We’ve been seeing System Restore propagate using two common methods: Spam email containing a link to a malicious Web site; and spam email with a zipped, executable file attachment. Follow the link or trigger the attachment and it starts the ball rolling.

Here’s the not-so-cool-story, bro story: Two months ago, I found myself standing in a hotel lobby, waiting to speak to a hotel staffer, when another guest, standing at the hotel’s public-access computer, cursed the computer’s inability to print a boarding pass. I leaned over and saw my first System Restore infection, and recommended that the guest use a different computer, because that one really didn’t look right.

What I saw looked a bit like this. A nested stack of error dialogs, all saying the same thing:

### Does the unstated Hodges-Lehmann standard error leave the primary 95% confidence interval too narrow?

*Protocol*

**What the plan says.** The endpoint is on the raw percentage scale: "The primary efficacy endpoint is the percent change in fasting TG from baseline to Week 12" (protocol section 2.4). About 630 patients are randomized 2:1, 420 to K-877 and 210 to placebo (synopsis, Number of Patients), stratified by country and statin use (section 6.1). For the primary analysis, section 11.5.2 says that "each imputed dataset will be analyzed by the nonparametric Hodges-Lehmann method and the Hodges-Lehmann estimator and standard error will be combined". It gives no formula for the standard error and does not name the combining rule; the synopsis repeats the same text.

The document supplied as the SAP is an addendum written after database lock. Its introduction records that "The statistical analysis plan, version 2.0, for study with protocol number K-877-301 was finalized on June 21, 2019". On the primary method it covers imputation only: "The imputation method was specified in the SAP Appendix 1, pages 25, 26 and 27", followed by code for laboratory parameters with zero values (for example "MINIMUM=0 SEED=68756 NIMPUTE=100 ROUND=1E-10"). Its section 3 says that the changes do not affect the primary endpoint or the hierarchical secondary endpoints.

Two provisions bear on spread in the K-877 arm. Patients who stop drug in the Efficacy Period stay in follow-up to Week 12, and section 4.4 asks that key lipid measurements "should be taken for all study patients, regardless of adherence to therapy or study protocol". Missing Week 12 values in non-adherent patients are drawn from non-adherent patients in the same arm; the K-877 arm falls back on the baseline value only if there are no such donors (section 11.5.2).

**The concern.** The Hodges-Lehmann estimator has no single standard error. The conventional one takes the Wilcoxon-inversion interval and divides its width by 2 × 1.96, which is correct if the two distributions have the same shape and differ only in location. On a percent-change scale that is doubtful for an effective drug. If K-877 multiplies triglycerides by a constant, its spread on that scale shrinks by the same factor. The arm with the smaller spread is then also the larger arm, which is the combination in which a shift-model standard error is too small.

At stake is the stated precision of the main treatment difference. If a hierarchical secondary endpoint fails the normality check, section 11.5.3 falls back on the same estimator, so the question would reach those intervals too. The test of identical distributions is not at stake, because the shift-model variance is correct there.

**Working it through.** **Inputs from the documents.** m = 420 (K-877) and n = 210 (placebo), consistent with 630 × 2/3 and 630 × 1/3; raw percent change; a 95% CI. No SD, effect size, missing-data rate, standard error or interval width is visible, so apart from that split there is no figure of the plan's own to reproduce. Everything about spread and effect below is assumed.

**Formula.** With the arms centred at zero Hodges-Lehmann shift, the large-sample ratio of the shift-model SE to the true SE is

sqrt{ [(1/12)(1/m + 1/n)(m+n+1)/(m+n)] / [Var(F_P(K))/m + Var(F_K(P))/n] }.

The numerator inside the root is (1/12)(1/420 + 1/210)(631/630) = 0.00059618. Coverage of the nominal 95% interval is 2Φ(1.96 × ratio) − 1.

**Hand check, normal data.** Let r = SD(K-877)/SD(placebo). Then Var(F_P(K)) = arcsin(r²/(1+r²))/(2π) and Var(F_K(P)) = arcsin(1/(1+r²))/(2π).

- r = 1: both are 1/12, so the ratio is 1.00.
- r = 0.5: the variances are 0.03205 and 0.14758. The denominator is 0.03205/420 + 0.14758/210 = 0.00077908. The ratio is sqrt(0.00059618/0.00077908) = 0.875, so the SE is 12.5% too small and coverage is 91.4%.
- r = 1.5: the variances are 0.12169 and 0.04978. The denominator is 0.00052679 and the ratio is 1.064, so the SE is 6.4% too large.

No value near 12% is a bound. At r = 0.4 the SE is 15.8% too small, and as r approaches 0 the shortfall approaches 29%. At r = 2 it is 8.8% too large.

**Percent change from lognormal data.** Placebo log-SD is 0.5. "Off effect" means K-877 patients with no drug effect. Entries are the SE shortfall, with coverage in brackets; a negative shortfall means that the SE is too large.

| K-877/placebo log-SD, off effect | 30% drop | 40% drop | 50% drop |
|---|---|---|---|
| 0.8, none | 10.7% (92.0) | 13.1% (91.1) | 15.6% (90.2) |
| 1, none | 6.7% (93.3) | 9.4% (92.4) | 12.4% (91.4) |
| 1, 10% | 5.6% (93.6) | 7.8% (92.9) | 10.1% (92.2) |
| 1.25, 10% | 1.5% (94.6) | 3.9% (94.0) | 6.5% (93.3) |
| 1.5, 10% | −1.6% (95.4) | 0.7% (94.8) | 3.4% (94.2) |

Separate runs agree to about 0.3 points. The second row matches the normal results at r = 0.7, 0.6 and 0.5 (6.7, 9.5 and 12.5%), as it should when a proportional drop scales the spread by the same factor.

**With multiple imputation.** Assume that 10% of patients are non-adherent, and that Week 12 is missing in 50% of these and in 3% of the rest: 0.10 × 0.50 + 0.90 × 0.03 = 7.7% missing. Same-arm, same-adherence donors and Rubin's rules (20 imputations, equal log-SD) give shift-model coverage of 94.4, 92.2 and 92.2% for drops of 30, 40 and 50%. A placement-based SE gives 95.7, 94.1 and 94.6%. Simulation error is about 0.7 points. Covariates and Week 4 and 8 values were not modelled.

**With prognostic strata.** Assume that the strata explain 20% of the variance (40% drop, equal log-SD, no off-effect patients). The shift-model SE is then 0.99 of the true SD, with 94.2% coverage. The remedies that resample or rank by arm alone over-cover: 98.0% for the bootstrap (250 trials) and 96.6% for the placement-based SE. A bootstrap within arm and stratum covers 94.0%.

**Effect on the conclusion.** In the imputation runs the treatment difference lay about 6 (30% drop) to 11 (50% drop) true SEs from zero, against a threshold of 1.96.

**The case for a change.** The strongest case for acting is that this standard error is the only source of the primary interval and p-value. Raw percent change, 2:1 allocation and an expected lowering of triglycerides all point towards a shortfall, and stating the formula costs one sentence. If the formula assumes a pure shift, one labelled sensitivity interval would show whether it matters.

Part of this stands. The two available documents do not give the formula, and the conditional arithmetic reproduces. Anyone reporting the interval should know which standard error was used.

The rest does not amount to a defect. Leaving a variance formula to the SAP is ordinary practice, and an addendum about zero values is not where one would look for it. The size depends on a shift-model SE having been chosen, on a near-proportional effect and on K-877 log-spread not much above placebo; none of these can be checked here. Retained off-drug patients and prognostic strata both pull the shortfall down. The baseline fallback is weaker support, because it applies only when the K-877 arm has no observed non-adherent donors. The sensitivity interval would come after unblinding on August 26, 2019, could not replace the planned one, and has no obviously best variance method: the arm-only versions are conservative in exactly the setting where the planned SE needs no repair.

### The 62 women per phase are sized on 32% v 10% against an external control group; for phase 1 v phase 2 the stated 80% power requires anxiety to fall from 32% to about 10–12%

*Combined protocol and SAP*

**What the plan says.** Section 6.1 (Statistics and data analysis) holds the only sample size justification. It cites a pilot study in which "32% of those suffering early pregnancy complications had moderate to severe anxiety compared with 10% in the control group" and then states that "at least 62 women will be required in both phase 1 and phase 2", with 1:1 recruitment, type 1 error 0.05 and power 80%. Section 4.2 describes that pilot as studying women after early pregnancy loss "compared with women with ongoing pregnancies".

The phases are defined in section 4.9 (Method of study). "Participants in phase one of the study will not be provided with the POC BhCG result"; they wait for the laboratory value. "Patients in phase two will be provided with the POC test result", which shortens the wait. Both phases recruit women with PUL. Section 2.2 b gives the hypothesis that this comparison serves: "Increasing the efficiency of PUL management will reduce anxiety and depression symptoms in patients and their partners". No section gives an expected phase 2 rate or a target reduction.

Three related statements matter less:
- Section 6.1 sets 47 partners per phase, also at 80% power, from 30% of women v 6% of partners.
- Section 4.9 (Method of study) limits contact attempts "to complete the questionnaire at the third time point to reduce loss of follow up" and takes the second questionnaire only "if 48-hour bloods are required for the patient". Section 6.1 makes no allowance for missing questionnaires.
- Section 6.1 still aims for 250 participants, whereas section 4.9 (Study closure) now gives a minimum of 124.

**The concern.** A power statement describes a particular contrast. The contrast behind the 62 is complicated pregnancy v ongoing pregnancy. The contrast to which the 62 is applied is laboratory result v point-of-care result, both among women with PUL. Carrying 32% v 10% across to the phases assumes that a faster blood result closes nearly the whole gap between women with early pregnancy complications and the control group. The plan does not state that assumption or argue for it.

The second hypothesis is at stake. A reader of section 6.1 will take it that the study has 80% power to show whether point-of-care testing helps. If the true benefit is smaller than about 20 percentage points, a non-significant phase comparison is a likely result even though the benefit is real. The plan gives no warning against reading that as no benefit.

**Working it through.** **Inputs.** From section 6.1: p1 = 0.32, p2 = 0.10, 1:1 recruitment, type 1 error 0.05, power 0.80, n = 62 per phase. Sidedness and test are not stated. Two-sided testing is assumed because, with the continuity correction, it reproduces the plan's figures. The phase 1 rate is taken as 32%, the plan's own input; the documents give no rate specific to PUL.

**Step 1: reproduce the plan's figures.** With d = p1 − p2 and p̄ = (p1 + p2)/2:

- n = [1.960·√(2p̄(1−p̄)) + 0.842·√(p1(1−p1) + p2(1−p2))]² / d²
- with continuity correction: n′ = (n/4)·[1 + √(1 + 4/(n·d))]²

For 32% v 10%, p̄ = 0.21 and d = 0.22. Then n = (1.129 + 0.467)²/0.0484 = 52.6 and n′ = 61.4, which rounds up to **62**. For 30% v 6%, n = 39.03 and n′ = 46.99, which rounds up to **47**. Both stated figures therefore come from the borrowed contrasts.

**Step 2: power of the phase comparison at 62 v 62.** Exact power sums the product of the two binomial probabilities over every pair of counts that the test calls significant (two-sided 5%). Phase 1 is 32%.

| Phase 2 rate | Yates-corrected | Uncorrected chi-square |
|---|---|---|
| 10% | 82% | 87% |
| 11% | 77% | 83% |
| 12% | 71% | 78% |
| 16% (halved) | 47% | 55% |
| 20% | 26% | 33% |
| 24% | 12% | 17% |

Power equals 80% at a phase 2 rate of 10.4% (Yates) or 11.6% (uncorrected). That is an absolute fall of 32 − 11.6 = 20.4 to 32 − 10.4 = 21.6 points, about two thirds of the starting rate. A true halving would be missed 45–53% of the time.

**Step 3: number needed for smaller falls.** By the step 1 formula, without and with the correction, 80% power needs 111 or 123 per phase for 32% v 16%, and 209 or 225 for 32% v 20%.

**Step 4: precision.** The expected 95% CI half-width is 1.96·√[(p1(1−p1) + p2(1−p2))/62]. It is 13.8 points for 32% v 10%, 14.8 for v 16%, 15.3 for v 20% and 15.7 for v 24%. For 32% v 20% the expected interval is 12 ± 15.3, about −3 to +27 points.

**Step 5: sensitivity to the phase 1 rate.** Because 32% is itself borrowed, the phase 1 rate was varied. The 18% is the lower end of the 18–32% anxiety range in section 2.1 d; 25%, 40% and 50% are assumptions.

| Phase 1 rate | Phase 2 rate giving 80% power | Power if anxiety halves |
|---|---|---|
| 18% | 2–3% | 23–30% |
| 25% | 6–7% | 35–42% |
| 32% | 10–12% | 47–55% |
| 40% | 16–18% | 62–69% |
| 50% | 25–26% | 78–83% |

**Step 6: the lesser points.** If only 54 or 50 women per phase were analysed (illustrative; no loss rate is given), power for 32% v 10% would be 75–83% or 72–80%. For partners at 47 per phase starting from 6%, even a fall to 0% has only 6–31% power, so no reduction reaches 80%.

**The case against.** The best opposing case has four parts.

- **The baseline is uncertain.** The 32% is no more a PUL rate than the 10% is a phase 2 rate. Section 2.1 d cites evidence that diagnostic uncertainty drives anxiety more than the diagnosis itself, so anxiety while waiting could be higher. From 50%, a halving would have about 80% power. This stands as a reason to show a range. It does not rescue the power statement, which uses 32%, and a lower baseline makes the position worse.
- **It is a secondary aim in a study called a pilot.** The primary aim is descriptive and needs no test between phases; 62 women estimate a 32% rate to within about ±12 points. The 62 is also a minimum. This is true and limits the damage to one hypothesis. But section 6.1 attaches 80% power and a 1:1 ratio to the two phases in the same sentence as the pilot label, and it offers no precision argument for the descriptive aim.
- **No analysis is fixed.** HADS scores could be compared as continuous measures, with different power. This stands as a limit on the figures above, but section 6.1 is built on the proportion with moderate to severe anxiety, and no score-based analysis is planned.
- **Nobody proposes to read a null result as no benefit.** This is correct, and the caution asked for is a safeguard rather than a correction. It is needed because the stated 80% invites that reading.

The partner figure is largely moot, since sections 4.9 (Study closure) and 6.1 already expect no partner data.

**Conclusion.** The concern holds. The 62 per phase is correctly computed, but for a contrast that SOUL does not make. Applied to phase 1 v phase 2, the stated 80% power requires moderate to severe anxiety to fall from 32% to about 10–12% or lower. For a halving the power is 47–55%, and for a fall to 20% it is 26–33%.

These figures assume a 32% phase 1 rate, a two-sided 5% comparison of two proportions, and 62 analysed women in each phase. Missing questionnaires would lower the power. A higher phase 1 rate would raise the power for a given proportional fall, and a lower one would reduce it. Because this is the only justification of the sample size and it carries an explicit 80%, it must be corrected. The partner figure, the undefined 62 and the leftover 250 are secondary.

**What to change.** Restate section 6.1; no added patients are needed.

Failed to save all the components for the file \\System325604. The file is corrupted or unreadable. This error may be caused by a PC hardware problem.

Just as a rogue antivirus app elaborately mimics the effects and consequences of a (hoaxed) malware infection, System Restore elaborately mimics the effects and consequences of a failure of multiple hardware devices, with improbable and (sometimes) laughable dire warnings of imminent disaster. In the rogue AV paradigm, we’d call this fake error-generating component the fakealert. The warnings this thing generates, on the other hand, puts it in a class by itself. Call it a fake-fail.


By the time you see this list of “problems,” you’re already well on your way to having an infected PC.

The program displays all manner of popups and error dialogs, some of which have a cancel button in them, but it doesn’t matter what you click because the program will, in any case, download at least one payload and execute it. In our test scenario, it downloaded two: the rogue (downloaded twice, from different locations, but helpfully named roge.exe for easy identification), and a Zeus keylogger/data theft Trojan (labeled 531-direct in the screenshot of network traffic shown above).